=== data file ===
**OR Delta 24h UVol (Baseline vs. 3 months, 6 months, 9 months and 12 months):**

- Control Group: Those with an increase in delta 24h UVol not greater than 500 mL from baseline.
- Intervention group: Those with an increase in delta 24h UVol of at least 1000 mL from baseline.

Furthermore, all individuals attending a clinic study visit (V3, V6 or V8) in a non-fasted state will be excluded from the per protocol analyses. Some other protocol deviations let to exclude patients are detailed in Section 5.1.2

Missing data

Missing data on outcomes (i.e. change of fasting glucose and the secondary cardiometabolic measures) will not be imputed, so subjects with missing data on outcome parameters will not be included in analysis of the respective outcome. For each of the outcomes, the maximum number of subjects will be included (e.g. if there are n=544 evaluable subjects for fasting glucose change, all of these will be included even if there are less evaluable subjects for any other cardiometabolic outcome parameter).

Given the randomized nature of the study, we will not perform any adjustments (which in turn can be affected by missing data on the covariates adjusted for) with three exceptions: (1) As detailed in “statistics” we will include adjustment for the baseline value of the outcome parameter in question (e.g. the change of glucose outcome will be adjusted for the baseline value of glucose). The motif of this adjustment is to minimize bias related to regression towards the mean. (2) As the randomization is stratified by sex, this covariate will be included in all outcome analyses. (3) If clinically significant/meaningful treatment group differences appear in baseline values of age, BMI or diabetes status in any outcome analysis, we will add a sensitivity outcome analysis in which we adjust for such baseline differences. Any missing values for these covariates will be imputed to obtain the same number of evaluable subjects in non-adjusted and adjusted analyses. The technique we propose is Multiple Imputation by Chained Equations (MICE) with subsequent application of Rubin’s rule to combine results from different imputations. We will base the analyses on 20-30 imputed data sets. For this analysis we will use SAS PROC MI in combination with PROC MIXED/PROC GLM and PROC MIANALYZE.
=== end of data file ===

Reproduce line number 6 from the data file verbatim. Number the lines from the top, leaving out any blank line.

Missing data on outcomes (i.e. change of fasting glucose and the secondary cardiometabolic measures) will not be imputed, so subjects with missing data on outcome parameters will not be included in analysis of the respective outcome. For each of the outcomes, the maximum number of subjects will be included (e.g. if there are n=544 evaluable subjects for fasting glucose change, all of these will be included even if there are less evaluable subjects for any other cardiometabolic outcome parameter).